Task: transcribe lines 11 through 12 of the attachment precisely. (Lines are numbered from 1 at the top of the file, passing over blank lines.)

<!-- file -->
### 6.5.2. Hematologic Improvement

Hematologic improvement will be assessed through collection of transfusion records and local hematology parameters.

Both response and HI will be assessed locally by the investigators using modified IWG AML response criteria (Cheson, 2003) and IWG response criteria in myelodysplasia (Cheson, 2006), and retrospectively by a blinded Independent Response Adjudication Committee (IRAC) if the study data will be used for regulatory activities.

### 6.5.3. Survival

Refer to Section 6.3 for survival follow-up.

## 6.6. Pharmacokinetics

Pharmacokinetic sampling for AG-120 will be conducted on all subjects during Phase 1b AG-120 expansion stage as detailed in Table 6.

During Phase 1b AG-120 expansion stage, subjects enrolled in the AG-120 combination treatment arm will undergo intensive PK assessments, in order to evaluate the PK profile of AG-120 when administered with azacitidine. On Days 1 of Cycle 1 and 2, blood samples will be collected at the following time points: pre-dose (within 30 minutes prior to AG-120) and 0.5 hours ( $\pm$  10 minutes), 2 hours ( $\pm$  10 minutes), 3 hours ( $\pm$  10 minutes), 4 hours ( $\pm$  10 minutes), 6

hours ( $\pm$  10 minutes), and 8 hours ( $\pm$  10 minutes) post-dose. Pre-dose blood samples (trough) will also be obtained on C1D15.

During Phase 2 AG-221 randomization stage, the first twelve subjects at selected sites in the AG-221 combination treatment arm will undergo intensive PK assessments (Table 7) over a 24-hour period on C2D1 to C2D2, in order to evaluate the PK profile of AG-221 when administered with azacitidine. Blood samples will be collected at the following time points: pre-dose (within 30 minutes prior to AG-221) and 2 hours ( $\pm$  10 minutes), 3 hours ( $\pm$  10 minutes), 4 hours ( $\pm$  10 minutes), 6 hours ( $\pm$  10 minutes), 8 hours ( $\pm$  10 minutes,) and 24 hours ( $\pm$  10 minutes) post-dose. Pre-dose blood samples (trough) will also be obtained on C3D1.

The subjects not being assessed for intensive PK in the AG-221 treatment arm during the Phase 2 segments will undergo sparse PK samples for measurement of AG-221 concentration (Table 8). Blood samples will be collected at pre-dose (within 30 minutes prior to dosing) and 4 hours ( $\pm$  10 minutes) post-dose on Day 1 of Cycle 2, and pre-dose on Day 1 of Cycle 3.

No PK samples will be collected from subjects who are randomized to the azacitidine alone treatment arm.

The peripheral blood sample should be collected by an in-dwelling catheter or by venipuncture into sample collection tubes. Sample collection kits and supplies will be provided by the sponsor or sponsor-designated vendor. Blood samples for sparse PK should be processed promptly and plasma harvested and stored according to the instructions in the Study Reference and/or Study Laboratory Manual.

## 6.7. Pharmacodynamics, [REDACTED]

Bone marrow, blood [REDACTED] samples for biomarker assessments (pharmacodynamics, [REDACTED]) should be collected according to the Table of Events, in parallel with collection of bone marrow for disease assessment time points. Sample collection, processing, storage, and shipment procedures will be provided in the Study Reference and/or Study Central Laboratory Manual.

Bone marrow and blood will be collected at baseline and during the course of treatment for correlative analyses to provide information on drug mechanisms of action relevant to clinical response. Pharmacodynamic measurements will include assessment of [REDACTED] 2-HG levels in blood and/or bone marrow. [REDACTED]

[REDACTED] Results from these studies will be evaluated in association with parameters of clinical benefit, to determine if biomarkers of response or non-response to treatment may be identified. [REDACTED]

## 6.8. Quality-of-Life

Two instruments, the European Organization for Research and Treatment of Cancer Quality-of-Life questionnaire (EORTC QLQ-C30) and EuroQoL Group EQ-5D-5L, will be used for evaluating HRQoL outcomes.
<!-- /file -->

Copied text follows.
The subjects not being assessed for intensive PK in the AG-221 treatment arm during the Phase 2 segments will undergo sparse PK samples for measurement of AG-221 concentration (Table 8). Blood samples will be collected at pre-dose (within 30 minutes prior to dosing) and 4 hours ( $\pm$  10 minutes) post-dose on Day 1 of Cycle 2, and pre-dose on Day 1 of Cycle 3.

No PK samples will be collected from subjects who are randomized to the azacitidine alone treatment arm.